Willem Winkelman – Member of the Dutch track and field delegation to the 1908 London Games

Willem Winkelman, born July 14, 1887, represented the Netherlands in two track events at the 1908 London Olympics. He was eliminated in the opening round of the 3,500 metres walk (the only time this event was held at the Games) and gave up part way through his heat of the 10-mile walk (another event held only in 1908). Winkelman recalled that, at the time, sport was not taken seriously where he was from and thus the 1908 Olympics were the pinnacle of his career. Nonetheless, by the time of his death on July 1, 1990, at the age of 102 years, 352 days, the importance of international sport was well-cemented into the fabric of global life. Thus Winkelman was recognized widely for his longevity and connection to the early Olympics and, in almost 30 years, no one else has been discovered that can claim the mantle of last survivor of the 1908 London Games.

Jalmari Kivenheimo – Member of Finland’s gymnastic delegation to the 1912 Stockholm Games

Jalmari Kivenheimo, born September 25, 1889, was a member of the Finnish gymnastics squad that won the silver medal in the free system team all-around event at the 1912 Stockholm Olympics (other events in 1912 required competitors to use either the European or Swedish systems). This was his only major international competition, and he later earned a PhD in botany and worked as a teacher. By the time of his death on October 29, 1994, at the age of 105 years, 34 days, he was acknowledged in an English-language bulletin as the oldest living Olympian, the last survivor of the 1912 Stockholm Games, and the longest-lived Olympic medalist ever. Almost 25 years later, he still holds that latter distinction, and it was only as of today, when John Lysak reached the age of 105 years, 35 days, that Kivenheimo has dropped from the list of the top five longest-lived Olympians of all-time.

Aileen Riggin – Member of the aquatic delegations of the United States to the 1920 and 1924 Summer Olympics

Aileen Riggin, born May 2, 1906, was perhaps the first of the last survivors who was well-known for reasons other than her longevity. At the age of 14, she won the springboard diving event for the United States at the 1920 Antwerp Olympics, also placing fifth in the plain high competition. She returned in 1924 and took silver in the springboard, as well as bronze in the 100 metres backstroke swimming tournament. She then had a successful career as an aquatic professional, performing in exhibitions and appearing in films, before changing careers and working as a journalist. She was made a member of the International Swimming Hall of Fame in 1967. Although she died at the age of “only” 96 years, 170 days on October 19, 2002, we have been unable to locate another candidate for the last survivor of the 1920 Antwerp Games, although it is certainly possible, given how much data on this edition we are missing, that another contender will emerge in the future.

(Pavelić, pictured in his obituary in The Daily Greenwich)

Ivo Pavelić – Member of Yugoslavia’s swimming delegation to the 1924 Paris Games

The Olympic career of Ivo Pavelić, born February 10, 1908, was brief: he represented Yugoslavia in the 200 metres breaststroke event at the 1924 Paris Games and was eliminated in the opening round. He was more successful as a footballer, making several appearances with the national team between 1927 and 1930 and winning the national championship in the latter year. By career he was a lawyer who moved to Switzerland during World War II, but he became a businessman in Greenwich, Connecticut after the conflict. Due to his brief Olympic appearance, and the fact that he emigrated to the United States, it came as a surprise in 2011 that he had still been alive and died on February 22 at the age of 103 years, 12 days, making him the last known living survivor of the 1924 Paris Olympics.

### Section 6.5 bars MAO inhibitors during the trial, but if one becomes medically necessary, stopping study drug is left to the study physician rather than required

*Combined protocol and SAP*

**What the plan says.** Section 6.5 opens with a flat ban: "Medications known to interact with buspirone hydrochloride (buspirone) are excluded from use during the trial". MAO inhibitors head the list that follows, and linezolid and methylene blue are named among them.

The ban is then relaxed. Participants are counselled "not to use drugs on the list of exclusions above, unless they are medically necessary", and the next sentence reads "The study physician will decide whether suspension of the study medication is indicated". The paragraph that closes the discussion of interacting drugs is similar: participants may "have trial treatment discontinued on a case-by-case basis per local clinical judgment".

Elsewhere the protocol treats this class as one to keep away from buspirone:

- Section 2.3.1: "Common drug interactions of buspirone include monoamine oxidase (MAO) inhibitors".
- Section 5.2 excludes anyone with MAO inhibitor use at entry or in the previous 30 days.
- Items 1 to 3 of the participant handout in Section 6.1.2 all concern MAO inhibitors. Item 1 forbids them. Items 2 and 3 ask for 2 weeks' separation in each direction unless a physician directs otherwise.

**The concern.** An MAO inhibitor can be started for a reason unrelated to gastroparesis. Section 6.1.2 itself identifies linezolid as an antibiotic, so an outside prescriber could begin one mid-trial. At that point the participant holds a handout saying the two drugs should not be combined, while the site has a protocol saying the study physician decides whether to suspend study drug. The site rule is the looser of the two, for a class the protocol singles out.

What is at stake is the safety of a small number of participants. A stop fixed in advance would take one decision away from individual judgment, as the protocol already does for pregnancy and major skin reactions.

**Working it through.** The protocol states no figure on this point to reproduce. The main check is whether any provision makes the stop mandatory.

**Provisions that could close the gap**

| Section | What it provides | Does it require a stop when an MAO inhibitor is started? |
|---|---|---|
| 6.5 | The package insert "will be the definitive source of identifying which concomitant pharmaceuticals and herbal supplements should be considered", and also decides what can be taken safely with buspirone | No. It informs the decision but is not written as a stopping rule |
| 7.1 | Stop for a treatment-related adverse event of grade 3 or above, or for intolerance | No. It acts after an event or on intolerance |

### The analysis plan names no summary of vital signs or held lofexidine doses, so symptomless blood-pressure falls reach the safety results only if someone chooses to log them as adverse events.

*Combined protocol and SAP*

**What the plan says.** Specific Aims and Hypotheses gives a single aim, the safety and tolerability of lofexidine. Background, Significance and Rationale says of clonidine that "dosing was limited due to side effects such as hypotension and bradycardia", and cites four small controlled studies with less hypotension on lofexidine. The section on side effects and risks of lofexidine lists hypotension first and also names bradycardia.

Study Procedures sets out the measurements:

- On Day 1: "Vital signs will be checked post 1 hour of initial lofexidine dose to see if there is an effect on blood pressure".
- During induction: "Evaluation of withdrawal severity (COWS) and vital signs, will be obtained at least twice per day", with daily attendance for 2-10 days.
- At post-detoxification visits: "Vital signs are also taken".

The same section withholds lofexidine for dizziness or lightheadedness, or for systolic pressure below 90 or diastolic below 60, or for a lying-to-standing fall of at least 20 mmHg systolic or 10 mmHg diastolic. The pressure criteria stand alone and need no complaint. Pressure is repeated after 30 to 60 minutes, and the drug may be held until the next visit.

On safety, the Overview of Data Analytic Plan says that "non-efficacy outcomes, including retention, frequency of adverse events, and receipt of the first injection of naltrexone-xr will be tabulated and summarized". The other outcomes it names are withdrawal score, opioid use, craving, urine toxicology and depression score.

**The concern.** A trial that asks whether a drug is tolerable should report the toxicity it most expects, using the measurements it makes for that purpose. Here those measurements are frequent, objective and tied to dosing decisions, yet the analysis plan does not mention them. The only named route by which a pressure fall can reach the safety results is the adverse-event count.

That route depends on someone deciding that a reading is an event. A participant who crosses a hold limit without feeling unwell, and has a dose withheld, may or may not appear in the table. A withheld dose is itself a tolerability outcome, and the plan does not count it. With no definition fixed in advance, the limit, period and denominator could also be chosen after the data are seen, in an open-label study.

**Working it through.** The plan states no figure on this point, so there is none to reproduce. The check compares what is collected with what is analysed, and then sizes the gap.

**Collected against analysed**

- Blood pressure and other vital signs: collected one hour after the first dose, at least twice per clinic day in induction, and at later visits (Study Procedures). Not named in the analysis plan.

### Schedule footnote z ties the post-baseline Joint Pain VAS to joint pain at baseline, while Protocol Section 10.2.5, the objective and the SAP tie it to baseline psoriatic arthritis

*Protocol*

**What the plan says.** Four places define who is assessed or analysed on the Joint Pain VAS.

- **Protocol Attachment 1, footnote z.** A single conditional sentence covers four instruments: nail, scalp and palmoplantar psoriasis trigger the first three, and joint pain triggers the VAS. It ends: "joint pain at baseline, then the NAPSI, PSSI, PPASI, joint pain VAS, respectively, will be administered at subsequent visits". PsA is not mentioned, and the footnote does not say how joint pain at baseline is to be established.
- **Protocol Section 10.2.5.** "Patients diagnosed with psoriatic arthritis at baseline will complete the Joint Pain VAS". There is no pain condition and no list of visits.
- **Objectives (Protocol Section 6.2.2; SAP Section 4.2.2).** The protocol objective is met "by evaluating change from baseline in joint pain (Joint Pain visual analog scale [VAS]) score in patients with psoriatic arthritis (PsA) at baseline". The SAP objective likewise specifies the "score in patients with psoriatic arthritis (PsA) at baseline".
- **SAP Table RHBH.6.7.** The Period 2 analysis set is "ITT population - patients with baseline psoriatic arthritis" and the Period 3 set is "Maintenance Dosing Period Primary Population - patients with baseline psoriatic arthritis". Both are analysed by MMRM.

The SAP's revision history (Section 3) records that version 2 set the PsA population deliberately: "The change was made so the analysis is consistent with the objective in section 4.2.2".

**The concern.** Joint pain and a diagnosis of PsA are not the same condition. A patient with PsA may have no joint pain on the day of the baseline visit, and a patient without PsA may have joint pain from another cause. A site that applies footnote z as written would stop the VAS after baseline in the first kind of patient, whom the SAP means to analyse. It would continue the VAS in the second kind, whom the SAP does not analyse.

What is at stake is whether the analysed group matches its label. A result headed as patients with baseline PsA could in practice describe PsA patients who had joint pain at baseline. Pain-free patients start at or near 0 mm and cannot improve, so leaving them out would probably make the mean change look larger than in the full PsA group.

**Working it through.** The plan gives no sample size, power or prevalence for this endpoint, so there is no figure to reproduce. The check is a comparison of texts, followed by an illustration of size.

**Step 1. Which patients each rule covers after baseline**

Pavelić’s death begins our personal experience with last living survivors of the Games, as discussion surrounding his obituary was the first time that we at Oldest Olympians had encountered the concept, and thus it seems like a good place to stop for today. Next week, our final part of this series will examine the 1928 and 1932 Summer Olympics, as well look into the Winter Games. We hope that you will join us!

Last Survivors of Early Olympic Games

Today we are going to begin looking into a topic that is very much related to Oldest Olympians: the last survivors of early Olympic Games. While in many cases these individuals lived to be over 100, not all of them did, and in two cases they did not even reach the age of 90, which means that they would have been ineligible for the Oldest Olympians table. The last survivor, of course, is not necessarily the longest-lived, as the case of Walter Walsh shows. Walsh is the longest-lived Olympian, but he competed in his 40s at the 1948 London Games, and thus there are many competitors from that edition who survived him.

One should also keep in mind that this data is based on the best of our knowledge; with so much missing information on athlete deaths, particularly from the early Games, it is possible that the last survivor died in obscurity, or without anyone realizing that they were the last one. Thus, as with all considerations regarding the Oldest Olympians, this information might change in the future. Nonetheless, we will begin this series with a look into the earliest editions, for which information about the competitors is the least well-known.

Dimitrios Loundras – Member of the Greek gymnastics delegation to the 1896 Athens Games

At 10 years and 216 days old, Greek gymnast Dimitrios Loundras, born September 6, 1885, was the youngest participant at the 1896 Athens Games, so it is not surprising that he was the last survivor as well. Loundras came in third in the team parallel bars event, which at the time would not have earned him a prize (the gold-silver-bronze medal structure did not emerge until 1904), but retroactively he is considered a bronze medalist. He later served in the Greek Navy and, perhaps more importantly, with the Hellenic Olympic Committee. It is because of this latter role that we know of his participation in the Games, as many of the names of the second- and third-place finishers of his event (as well as of the 1896 competitors in general) are unknown or have been lost. His date of death is given as February 15 of either 1970 or 1971, so he was aged 84 or 85 years and 162 days, but either way he was the last known living connection to the first Olympic Games. Given how much missing information there is about these Games, however, it is very possible that another individual may have actually survived longer.